“Bitcoin and crypto assets aren’t real because they’re just information.”
If so, what about the majority of your paycheck that never gets converted into paper notes? And what about books present in one’s mind before they are expressed through spoken or written words?
“Yeah, but someone can always withdraw those as paper money or print them out on paper.”
In order for them to be printed, there must first be something to be printed.
And someone can always print out all the information required to unlock and spend a crypto asset.
Also: If digital assets aren’t real, wipe all of your electronic devices and swear that you do not experience the slightest feeling of loss. And if data does not exist physically, replace all your physical storage with blank versions and swear to us that absolutely nothing would have changed.
“Bitcoin isn’t real because I haven’t ever bought anything with it.”
You haven’t bought anything with most of the world’s major currencies. Does this mean that they, too, are not real?
“Bitcoin is not backed by a state so it cannot be used to pay for anything.”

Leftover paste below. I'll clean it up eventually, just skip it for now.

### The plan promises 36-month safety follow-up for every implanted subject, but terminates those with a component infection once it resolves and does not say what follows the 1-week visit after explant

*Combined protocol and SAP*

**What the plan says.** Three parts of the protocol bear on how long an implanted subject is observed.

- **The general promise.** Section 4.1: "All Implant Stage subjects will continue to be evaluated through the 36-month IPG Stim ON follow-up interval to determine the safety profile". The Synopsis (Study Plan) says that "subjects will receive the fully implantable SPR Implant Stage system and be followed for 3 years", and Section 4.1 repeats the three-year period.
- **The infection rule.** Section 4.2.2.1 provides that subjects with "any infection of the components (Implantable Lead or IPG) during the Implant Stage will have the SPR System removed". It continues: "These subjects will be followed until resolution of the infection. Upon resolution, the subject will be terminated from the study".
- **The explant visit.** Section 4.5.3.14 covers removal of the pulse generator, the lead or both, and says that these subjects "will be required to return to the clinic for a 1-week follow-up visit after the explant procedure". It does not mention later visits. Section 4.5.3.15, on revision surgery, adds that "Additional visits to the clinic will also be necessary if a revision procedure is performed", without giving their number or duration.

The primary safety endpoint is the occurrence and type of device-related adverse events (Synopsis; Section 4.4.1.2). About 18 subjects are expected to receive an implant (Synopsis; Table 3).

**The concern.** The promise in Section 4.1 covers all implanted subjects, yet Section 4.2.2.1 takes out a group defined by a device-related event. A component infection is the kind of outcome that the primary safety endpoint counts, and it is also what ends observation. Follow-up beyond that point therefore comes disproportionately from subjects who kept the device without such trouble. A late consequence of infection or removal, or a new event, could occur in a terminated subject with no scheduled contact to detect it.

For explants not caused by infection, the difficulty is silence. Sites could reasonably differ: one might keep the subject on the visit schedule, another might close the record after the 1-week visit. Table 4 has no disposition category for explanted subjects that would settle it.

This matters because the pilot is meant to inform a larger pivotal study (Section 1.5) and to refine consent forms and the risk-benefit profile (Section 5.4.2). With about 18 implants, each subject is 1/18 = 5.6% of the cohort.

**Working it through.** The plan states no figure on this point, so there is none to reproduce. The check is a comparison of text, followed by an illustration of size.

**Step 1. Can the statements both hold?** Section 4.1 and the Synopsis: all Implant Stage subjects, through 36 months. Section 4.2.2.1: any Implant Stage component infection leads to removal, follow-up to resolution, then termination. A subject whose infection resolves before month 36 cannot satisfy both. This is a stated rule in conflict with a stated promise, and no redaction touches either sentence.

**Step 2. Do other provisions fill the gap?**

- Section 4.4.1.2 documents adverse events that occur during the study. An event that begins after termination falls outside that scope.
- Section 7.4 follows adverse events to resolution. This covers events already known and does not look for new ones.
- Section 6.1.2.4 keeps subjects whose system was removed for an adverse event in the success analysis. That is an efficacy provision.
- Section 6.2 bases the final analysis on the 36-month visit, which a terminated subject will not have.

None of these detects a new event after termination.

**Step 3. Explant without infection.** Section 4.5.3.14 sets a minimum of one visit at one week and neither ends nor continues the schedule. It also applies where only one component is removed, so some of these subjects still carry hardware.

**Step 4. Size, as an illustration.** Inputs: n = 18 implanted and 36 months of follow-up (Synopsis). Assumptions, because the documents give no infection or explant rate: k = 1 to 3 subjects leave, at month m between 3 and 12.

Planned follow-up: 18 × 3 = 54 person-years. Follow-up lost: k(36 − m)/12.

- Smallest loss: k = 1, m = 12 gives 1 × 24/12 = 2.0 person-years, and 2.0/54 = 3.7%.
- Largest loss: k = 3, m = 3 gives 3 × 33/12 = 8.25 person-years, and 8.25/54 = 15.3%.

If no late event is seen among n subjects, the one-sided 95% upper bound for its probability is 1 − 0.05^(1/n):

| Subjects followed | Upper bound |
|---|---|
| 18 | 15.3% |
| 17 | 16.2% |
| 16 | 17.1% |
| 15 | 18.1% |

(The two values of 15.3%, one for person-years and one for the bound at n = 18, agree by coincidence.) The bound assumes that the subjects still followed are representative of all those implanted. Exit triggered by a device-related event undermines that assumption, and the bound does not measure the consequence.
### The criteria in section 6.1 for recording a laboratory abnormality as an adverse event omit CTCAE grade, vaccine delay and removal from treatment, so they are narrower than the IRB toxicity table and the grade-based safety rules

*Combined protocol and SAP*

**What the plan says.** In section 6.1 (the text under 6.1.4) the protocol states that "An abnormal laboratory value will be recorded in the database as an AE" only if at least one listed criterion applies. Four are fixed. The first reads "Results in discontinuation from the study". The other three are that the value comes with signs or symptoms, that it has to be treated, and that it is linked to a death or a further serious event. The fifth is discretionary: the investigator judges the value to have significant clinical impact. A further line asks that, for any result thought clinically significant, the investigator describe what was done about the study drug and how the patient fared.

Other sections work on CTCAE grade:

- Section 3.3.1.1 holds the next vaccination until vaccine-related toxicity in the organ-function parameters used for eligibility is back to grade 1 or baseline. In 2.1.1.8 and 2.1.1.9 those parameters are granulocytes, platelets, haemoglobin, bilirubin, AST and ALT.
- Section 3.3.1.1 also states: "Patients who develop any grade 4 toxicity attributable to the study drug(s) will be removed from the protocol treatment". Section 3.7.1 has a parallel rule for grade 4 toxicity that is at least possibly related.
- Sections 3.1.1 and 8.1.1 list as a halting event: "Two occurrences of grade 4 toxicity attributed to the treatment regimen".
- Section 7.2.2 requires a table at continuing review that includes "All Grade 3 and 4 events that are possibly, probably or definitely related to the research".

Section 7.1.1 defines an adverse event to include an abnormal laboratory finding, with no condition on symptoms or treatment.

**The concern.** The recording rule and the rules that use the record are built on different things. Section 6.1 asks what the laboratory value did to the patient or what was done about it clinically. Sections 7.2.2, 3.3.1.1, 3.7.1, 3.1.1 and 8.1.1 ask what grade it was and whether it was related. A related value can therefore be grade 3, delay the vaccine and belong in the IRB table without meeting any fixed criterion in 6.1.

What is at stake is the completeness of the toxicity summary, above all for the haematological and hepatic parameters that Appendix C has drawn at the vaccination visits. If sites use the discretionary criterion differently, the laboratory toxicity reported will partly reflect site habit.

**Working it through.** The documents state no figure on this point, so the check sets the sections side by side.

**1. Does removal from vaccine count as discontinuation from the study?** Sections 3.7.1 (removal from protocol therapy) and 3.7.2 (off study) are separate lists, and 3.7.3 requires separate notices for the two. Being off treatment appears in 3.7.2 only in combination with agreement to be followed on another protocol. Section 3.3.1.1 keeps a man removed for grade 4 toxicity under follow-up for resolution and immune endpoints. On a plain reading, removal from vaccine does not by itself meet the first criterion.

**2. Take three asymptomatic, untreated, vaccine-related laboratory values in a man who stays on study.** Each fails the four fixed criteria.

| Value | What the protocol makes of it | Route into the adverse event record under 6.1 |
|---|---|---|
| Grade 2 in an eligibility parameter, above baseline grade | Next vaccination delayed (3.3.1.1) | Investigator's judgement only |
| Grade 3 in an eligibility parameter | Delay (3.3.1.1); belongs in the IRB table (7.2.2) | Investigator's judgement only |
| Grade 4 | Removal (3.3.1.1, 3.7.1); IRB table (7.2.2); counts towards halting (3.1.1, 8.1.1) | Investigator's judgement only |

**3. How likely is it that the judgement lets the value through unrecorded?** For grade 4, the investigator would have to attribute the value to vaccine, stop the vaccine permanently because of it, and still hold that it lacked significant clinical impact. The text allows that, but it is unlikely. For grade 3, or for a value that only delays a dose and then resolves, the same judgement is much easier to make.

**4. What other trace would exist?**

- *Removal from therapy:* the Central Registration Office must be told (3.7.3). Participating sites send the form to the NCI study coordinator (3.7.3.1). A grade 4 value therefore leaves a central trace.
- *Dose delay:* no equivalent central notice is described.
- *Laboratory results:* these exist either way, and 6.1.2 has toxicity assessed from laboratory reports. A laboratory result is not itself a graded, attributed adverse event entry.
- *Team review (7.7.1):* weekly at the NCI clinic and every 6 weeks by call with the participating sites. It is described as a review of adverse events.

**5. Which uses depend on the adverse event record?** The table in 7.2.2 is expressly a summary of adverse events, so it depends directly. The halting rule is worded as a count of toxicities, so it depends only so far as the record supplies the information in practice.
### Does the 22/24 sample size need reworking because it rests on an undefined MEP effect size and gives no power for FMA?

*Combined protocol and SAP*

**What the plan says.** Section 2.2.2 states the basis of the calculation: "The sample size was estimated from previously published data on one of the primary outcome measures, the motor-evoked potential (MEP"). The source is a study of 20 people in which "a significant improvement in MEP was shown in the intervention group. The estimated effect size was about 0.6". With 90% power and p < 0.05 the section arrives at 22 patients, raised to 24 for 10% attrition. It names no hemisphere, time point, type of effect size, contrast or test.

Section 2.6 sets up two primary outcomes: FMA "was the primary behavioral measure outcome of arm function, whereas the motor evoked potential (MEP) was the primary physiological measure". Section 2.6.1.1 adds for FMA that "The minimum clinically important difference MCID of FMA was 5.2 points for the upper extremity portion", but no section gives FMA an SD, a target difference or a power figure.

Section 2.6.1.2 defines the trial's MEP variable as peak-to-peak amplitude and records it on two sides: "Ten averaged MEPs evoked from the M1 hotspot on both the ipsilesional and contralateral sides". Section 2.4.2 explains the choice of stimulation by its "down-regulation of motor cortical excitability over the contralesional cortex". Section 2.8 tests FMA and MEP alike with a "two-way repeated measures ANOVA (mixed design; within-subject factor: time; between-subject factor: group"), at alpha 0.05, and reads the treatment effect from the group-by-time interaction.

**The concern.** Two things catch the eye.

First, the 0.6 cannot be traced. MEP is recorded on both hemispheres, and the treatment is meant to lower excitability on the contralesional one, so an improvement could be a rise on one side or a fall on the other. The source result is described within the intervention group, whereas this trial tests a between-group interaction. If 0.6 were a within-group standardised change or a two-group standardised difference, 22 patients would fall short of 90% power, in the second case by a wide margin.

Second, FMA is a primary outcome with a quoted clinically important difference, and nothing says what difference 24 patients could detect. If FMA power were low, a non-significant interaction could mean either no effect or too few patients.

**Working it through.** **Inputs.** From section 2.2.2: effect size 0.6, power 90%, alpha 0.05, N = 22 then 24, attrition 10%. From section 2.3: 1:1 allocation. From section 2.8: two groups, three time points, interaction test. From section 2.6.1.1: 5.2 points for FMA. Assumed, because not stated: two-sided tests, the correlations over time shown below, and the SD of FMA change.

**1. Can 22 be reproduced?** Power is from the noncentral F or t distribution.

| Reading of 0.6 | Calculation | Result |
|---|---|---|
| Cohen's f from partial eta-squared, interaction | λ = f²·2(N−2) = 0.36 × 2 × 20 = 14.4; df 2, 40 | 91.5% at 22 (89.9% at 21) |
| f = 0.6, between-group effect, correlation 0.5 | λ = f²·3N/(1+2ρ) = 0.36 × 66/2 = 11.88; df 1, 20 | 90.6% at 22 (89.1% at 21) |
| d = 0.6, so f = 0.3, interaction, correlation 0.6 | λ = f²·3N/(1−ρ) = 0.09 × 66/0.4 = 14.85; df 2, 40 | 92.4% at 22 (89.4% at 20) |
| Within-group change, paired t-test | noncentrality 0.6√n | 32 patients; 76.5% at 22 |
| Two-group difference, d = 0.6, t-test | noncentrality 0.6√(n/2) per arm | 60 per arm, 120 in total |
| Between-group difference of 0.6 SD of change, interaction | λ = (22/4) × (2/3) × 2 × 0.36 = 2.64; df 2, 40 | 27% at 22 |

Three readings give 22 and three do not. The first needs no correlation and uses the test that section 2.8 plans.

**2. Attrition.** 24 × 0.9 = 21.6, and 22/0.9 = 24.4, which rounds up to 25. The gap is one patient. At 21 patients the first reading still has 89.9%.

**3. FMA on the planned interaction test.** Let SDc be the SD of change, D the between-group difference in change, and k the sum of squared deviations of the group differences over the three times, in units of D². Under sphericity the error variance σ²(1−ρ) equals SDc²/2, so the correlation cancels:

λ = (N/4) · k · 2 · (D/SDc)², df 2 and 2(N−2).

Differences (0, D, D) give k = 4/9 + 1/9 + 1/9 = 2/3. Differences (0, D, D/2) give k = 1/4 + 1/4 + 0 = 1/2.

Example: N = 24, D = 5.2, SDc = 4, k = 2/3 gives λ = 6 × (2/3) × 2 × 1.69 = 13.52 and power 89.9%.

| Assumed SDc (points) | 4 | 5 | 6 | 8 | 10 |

Neither are iTunes, Amazon and Steam gift cards; phone credits; and loadable payment cards (e.g., cards used for transportation, toll booths, and parking). None of those are backed by the state, and all of them are used outside of their original intended marketplace.
“Bitcoin might exist, but it doesn’t have intrinsic value and therefore cannot be bought or sold!”
Neither does smoke or steam and yet both can be rented to use for heating.
And even if Bitcoin is not considered saleable property according to the Sacred Law, it could still be possessed, traded, and transferred similarly to manure and trained dogs – but it simply wouldn’t be recognized and protected as a sale (bayʿ).
“Digital worlds, digital acts, and digital assets ~ none of these exist.”
If so, why do you feel the need to react whenever someone says rude things to you online or another player impugns your mad skills and family virtue in the chatbox? A sane person does not get angry over the non-existent.
I wrote about some of these issues in one of my first Tabah publications: The Ethics of Virtual Worlds.